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Book Title: The War Poems of Siegfried Sassoon (eBook)|
The author of the book: Siegfried Sassoon
Edition: Book Jungle
The size of the: 31.11 MB
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Date of issue: November 1st 2010
ISBN 13: 9781438570013
Format files: PDF
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Read information about the authorSiegfried Loraine Sassoon, CBE was born into a wealthy banking family, the middle of 3 brothers. His Anglican mother and Jewish father separated when he was five. He had little subsequent contact with ‘Pappy’, who died of TB 4 years later. He presented his mother with his first ‘volume’ at 11. Sassoon spent his youth hunting, cricketing, reading, and writing. He was home-schooled until the age of 14 because of ill health. At school he was academically mediocre and teased for being un-athletic, unusually old, and Jewish. He attended Clare College, Cambridge, but left without taking his degree. In 1911, Sassoon read ‘The Intermediate Sex’ by Edward Carpenter, a book about homosexuality which was a revelation for Sassoon. In 1913 he wrote ‘The Daffodil Murderer,’ a parody of a John Masefield poem and his only pre-war success. A patriotic man, he enlisted on 3rd August, the day before Britain entered the war, as a trooper in the Sussex Yeomanry. After a riding accident which put him out of action, in May 1915 he joined the Royal Welch Fusiliers as a second lieutenant. At the training depot he met David Thomas, with whom he fell in love.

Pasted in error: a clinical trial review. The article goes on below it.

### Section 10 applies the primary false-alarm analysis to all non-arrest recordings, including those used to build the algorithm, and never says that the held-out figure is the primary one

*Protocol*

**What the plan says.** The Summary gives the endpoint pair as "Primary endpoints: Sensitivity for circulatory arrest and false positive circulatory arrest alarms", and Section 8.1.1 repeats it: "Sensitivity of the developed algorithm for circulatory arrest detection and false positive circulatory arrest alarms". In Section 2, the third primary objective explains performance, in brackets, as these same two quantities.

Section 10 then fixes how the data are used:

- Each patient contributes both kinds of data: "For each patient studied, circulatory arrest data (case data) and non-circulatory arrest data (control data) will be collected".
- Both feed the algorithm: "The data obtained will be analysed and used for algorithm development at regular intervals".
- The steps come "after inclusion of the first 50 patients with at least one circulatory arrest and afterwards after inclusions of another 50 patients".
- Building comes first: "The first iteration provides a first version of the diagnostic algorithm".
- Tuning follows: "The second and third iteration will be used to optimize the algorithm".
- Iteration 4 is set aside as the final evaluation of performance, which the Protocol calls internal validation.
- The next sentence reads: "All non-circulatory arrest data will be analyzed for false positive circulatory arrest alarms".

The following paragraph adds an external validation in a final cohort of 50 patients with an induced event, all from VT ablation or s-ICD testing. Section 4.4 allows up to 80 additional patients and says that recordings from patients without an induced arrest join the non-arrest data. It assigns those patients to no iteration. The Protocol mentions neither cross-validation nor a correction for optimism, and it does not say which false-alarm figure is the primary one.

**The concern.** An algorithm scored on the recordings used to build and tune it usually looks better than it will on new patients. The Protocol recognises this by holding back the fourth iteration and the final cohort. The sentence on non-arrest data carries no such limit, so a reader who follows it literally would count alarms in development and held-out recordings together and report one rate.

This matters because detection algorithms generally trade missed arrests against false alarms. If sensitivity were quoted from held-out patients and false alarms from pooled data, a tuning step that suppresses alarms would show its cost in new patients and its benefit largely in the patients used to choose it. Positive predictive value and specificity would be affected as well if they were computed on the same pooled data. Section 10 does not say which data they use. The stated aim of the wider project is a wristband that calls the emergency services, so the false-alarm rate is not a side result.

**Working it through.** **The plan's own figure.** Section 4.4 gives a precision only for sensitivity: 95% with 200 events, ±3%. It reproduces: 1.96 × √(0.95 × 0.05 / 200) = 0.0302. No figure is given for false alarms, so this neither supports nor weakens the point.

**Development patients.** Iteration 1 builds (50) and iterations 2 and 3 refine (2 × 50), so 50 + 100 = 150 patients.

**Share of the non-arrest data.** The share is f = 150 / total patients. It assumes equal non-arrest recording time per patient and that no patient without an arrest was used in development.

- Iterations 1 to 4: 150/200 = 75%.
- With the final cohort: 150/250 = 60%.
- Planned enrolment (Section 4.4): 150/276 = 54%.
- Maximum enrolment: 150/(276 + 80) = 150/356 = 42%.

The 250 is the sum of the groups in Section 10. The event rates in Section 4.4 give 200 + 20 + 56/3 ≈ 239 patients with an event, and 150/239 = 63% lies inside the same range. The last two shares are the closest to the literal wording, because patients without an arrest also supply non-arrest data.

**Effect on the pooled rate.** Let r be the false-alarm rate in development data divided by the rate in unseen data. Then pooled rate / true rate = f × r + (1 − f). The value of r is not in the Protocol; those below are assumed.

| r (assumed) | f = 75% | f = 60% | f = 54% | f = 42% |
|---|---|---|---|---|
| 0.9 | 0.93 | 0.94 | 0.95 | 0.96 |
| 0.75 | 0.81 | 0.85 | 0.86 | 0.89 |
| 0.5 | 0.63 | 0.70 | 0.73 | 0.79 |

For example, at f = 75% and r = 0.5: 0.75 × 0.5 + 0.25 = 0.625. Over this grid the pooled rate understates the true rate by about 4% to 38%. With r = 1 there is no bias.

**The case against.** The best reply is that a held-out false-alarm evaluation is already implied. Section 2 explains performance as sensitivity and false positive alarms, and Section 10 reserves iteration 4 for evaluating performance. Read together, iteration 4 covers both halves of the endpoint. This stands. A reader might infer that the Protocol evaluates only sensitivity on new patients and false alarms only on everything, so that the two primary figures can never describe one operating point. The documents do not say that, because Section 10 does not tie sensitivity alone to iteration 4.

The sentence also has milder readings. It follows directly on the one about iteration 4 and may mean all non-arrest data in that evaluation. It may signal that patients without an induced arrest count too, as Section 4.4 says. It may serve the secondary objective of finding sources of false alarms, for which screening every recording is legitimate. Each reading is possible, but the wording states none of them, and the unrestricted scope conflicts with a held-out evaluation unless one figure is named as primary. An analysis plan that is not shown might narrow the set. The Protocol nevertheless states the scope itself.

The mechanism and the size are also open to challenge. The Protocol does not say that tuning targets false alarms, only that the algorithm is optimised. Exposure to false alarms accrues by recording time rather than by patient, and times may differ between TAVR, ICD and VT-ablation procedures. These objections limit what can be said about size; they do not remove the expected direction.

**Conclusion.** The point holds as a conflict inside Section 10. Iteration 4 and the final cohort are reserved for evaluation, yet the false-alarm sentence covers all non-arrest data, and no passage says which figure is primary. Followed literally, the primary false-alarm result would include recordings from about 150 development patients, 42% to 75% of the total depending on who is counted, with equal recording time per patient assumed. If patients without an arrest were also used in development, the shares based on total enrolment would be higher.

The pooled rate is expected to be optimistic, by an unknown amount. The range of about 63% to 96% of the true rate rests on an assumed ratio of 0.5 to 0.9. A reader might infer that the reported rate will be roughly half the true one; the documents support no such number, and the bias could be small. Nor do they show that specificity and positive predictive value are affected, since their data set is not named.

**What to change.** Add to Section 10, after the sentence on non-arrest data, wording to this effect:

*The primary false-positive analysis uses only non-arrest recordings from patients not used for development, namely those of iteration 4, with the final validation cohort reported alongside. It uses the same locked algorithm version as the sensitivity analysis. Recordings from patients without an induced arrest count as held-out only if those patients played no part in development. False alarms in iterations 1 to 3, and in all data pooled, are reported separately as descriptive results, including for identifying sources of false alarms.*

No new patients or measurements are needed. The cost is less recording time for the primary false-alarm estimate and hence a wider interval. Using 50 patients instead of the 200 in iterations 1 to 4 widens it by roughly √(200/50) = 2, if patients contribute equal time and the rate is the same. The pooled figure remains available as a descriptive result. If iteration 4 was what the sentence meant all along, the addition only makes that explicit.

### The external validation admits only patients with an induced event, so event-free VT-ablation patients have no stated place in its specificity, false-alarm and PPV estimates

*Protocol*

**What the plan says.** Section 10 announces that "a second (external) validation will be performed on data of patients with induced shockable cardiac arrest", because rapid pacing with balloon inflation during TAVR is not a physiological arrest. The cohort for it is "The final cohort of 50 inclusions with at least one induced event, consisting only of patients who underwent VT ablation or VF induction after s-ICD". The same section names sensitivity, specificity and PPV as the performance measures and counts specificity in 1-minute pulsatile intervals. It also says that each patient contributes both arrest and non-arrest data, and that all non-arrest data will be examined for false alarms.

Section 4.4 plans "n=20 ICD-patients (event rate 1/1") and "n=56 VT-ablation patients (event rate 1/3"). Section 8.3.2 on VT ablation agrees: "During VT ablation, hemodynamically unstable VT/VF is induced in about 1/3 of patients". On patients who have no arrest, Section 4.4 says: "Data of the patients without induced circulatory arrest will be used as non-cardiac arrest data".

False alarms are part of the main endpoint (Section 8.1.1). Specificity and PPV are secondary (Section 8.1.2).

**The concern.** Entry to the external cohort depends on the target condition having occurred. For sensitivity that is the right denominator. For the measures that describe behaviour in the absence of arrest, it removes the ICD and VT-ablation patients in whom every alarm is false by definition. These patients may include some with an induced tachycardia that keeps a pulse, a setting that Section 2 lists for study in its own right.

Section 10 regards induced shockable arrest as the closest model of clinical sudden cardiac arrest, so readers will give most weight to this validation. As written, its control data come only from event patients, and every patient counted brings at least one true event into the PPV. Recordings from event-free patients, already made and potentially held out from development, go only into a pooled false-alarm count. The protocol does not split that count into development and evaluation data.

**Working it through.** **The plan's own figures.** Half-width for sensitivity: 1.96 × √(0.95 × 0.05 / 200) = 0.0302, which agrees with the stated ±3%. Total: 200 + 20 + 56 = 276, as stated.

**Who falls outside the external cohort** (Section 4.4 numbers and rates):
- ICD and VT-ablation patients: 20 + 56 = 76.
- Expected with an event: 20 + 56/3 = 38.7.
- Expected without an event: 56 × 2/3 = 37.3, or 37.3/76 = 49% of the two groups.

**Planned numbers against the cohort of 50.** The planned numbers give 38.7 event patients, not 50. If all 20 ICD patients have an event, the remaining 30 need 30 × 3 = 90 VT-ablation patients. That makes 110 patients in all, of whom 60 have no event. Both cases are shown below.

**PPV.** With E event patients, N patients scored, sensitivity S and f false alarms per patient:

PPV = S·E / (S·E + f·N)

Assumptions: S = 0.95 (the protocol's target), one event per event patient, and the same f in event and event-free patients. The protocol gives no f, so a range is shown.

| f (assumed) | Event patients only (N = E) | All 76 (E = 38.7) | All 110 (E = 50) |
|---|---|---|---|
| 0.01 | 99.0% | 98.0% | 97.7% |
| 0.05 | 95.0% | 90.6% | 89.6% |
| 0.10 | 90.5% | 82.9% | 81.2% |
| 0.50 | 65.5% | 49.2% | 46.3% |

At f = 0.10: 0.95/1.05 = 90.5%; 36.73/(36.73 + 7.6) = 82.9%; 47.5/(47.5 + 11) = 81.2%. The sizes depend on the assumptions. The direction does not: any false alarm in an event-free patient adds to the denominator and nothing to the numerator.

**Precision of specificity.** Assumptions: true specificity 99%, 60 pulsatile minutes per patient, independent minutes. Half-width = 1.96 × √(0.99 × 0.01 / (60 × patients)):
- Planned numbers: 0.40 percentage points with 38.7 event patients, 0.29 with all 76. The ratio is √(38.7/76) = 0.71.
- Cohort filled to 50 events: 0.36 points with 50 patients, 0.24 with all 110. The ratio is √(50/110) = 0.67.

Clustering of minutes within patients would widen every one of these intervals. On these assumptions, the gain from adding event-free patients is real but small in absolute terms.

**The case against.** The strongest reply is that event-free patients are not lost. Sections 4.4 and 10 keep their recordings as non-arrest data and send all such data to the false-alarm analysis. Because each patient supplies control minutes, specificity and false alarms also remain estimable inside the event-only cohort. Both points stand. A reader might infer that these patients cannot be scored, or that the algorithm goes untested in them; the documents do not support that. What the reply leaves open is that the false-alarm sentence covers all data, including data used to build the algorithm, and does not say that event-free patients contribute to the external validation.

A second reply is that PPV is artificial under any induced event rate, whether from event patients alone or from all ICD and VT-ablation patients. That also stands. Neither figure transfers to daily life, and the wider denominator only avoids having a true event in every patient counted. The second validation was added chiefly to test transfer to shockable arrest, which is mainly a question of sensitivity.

In November Sassoon received word that his brother Hamo had died at Gallipoli. On 17th Nov he was shipped to France with David Thomas. He was assigned to C Company, First Battalion. It was here that he met Robert Graves, described in his diary as ‘a young poet in Third Battalion and very much disliked.’ He took part in working parties, but no combat. He later became transport officer and so managed to stay out of the front lines. After time on leave, on the 18th of May, 1916 he received word that David Thomas had died of a bullet to the throat. Both Graves and Sassoon were distraught, and in Siegfried’s case it inspired ‘the lust to kill.’ He abandoned transport duties and went out on patrols whenever possible, desperate to kill as many Germans as he could, earning him the nickname ‘Mad Jack.’ In April he was recommended for the Military Cross for his action in bringing in the dead and wounded after a raid. He received his medal on the day before the Somme. For the first days of the Somme, he was in reserve opposite Fricourt, watching the slaughter from a ridge. Fricourt was successfully taken, and on the 4th July the First Battalion moved up to the front line to attack Mametz Wood. It was here that he famously took a trench single handed. Unfortunately, Siegfried did nothing to consolidate the trench; he simply sat down and read a book, later returning to a berating from Graves. It was in 1917, convalescing in 'Blighty' from a wound, that he decided to make a stand against the war. Encouraged by pacifist friends, he ignored his orders to return to duty and issued a declaration against the war. The army refused to court martial him, sending him instead to Craiglockhart, an institution for soldiers driven mad by the war. Here he met and influenced Wilfred Owen. In 1918 he briefly returned to active service, in Palestine and then France again, but after being wounded by friendly fire he ended the war convalescing. He reached the rank of captain. After the war he made a predictably unhappy marriage and had a son, George. He continued to write, but will be remembered as a war poet.
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